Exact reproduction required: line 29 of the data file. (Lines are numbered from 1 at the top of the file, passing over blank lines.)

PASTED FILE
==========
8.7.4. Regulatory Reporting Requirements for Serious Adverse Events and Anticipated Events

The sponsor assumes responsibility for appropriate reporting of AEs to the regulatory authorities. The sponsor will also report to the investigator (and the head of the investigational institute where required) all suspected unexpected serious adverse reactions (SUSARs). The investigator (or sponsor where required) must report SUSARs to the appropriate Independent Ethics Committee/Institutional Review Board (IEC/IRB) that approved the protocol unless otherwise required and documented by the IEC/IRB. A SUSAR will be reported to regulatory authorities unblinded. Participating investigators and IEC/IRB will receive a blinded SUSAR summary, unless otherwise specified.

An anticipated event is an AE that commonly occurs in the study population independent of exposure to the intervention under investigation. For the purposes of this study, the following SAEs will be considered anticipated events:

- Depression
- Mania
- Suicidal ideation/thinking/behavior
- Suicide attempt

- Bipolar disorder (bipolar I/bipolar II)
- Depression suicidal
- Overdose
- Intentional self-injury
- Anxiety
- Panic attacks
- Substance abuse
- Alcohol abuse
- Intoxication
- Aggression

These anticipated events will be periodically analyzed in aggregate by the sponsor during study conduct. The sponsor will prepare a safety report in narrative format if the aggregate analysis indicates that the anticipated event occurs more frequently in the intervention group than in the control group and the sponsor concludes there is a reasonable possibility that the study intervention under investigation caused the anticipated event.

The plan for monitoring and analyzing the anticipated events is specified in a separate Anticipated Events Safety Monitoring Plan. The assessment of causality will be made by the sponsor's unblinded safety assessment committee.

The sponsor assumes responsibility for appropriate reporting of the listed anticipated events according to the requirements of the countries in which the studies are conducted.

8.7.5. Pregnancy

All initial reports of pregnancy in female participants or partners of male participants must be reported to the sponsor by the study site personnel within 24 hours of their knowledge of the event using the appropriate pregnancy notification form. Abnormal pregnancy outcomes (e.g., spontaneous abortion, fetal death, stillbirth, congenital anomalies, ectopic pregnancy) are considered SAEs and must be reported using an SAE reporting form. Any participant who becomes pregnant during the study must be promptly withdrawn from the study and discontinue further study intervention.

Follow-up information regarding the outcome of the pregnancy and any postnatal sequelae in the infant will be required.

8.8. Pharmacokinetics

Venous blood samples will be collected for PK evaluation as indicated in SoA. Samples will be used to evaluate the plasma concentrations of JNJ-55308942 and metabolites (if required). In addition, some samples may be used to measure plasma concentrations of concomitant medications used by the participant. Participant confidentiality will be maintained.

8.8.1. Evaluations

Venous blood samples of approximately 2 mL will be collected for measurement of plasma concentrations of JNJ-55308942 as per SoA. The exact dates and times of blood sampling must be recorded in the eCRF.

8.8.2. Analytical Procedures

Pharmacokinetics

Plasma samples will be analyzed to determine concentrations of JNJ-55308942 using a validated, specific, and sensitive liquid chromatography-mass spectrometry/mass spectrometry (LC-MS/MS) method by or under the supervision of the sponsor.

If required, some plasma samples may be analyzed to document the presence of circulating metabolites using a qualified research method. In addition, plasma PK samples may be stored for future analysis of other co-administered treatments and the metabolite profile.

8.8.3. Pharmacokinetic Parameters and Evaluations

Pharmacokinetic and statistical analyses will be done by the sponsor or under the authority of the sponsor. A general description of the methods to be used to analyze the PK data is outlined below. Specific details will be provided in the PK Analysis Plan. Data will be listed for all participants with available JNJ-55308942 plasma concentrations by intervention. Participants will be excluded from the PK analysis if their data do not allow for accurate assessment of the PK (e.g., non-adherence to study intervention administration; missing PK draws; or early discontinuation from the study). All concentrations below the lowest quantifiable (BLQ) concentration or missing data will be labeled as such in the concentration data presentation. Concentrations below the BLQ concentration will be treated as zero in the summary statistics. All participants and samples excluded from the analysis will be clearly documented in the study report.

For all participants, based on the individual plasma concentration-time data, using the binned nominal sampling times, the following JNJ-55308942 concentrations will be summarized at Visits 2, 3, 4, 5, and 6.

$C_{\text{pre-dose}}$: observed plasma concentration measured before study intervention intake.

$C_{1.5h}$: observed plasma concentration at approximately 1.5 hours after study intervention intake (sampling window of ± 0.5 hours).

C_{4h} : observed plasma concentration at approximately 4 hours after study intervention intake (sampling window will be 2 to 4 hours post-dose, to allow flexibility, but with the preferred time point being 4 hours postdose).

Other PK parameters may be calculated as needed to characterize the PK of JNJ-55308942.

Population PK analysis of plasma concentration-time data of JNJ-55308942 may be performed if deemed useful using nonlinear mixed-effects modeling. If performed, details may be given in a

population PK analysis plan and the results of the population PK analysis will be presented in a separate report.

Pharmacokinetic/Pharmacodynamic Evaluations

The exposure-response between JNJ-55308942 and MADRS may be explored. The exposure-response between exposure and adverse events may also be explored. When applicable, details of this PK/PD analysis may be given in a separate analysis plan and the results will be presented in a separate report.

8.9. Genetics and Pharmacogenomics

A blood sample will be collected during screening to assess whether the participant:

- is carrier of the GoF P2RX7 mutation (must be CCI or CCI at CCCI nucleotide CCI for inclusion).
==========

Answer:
Pharmacokinetics